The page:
Screenwriter: Michel Gondry
Running Time: 101 mins
Released: Feb 22nd
Cinema is the ultimate democratic art form, from the hundreds of unseen hands behind each production to the darkened mass viewings upon their release. Strange then, in the continued era of labelled auteurism that it is indie's super star director, Michel Gondry, who has created this ode to the social medium and its heart warming effects on community. There is no doubt that Be Kind Rewind is a Michel Gondry film; it harbours the director's ingenuity with visuals, showcased with such success in Eternal Sunshine of the Spotless Mind, but there are also moments of disillusion from his less than perfect script.
Mos Def and Jack Black are the comedy duo, Mike and Jerry, in charge of looking after Danny Glover's video store for a few days. There is conflict between Mike, the responsible quiet one and mad cap Jerry who plans to sabotage the local electrical power grid which he claims is interfering with his brain. Following his ensuing dance with electrical bolts, Jerry becomes magnetised and inadvertently wipes all the VHS tapes in the store. Remember when you had to be careful not to magnetise your video collection? The concept of having to rewind your films, or push a tab so as not to tape over them seems like the cult-ish superstitions of a weird religious sect. Now this near defunct technology is remembered with a good dose of nostalgia and fuzzy screen interference.
Mythologizing the past is effectively what the scenario of Be Kind Rewind is about. A recurring theme is that the legendary Fats Waller was born in the video store's building and this becomes the crux in which the community rally around. The point is that stories, i.e. Films, are an important part of our culture and through them we can reinvent ourselves, as Mia Farrow states “we make our own history.” It's all rather idealist, but its heart's in the right place and when it comes to remaking the classic Ghostbusters there is a spark of excitement in watching their inventive approach to low budget filmmaking. This is where the Gondry effect really comes into its own, with a host of childish tricks to recreate Hollywood's finest mainstream. The complex naivety of the visual tricks, including pizzas for pools of blood, tinsel for lasers, cardboard cut outs and shifts in perspective are as enjoyable to watch as Gondry's previous incarnation as a music video director. He even makes up a word for it; Sweded. “Swede, like Sweden?” a neighbourhood kid asks, “It's a country not a verb.” “Exactly” replies Jerry, “that's why it's expensive, because it's an expensive, far away country.”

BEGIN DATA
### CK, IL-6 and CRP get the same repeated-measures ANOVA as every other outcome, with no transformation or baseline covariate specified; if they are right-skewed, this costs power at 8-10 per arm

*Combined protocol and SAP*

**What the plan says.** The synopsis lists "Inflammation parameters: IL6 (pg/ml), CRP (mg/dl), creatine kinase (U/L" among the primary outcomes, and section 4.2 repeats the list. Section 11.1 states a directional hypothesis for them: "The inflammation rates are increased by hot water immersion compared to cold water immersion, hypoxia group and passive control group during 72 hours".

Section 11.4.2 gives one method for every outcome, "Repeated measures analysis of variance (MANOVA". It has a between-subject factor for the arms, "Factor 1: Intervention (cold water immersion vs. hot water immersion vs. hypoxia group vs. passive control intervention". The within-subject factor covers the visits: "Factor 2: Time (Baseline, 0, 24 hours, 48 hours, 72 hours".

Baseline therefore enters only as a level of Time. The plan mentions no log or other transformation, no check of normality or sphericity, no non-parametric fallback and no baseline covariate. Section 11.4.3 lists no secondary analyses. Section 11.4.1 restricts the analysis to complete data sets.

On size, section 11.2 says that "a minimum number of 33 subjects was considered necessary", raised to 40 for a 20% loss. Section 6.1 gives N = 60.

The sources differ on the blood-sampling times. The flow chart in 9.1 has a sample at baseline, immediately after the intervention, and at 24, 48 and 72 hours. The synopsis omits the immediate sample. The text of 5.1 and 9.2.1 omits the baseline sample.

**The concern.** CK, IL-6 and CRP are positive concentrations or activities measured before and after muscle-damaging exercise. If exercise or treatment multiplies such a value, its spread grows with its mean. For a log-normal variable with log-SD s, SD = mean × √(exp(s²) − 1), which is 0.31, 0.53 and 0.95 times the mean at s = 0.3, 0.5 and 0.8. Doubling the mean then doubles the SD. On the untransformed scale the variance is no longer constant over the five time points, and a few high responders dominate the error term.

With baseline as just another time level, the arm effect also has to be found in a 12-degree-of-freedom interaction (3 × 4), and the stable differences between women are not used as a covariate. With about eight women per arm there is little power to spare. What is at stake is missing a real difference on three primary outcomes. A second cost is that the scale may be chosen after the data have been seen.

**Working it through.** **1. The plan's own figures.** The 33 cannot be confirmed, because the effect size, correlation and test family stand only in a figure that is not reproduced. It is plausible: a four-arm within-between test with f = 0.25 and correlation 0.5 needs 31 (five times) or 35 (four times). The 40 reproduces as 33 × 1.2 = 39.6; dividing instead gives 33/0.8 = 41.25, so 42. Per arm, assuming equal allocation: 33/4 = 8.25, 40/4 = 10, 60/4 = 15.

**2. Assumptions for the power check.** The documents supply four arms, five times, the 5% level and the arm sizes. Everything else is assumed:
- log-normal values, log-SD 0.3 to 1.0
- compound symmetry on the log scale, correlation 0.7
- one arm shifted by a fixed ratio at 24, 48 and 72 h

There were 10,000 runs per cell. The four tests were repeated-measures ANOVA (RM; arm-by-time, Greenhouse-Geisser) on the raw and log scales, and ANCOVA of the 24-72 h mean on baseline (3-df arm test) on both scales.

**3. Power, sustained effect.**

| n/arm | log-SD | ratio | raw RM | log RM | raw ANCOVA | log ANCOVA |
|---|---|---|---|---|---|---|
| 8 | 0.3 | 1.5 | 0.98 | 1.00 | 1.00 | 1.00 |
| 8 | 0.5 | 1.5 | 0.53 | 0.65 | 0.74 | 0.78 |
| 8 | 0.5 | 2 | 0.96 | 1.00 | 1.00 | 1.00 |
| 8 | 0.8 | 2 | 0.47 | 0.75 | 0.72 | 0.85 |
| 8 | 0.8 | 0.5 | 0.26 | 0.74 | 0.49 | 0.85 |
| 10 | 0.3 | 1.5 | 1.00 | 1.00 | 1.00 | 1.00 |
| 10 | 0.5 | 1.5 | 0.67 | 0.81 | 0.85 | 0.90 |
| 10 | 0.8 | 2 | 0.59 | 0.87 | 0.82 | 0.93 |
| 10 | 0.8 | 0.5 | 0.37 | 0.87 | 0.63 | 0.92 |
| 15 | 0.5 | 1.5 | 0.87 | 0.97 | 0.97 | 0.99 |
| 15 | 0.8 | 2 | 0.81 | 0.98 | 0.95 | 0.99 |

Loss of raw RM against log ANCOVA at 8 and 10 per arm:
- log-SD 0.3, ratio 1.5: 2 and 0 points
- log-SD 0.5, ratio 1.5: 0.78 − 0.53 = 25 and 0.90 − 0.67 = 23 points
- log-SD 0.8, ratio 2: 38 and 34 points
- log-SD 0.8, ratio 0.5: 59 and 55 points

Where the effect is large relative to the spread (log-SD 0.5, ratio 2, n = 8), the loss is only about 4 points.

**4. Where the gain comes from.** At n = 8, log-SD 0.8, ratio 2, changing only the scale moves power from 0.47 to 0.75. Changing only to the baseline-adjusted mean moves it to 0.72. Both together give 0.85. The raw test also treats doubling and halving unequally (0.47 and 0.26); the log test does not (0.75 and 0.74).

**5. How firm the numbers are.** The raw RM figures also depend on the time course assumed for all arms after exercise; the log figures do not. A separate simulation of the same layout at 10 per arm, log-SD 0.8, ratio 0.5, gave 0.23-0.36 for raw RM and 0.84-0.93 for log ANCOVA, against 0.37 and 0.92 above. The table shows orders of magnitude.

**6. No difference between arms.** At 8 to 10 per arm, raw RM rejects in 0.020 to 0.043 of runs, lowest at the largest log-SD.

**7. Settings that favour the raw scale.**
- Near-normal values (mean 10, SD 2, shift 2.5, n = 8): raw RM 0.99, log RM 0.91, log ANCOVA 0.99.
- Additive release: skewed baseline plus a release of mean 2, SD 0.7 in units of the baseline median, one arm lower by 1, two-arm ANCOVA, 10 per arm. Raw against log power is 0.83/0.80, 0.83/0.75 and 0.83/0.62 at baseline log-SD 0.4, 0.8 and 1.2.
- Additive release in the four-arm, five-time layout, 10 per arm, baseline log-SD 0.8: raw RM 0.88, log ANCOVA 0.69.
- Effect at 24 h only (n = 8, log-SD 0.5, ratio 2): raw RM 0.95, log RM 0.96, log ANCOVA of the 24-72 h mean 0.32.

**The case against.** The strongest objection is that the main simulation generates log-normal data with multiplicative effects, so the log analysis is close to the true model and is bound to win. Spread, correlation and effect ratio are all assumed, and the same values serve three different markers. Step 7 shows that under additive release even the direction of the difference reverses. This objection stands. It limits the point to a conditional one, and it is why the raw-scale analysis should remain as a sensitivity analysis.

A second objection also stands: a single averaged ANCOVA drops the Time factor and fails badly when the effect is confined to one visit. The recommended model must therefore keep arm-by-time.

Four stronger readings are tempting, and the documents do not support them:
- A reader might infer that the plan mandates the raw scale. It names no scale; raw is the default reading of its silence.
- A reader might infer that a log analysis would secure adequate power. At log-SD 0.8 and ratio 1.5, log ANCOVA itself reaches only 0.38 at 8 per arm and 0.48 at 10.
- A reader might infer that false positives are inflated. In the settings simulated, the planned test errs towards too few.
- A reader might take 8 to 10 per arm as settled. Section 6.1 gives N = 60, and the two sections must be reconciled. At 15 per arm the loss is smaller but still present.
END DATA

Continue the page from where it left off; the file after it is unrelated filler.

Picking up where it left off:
Jack Black is on top form doing what Jack Black does best; being a manic fool, but Mos Def's performance is more refined as a tragic/comic figure. It's just unfortunate he isn't given more to do with his doleful, expressive face, as the character stories in between the camcorder magic are a little undercooked. Be Kind Rewind is great fun to watch, like seeing your friends making horror homage’s aged 13 (everybody did that, right?) but the experience is limited because you are stuck in the audience watching a bunch of paid actors knowing it's a false set up. However, inspiring thousands of bedroom filmmakers with its 'can do' attitude, surely isn't a bad thing.
For true inspiration check out 'the Raider' guys.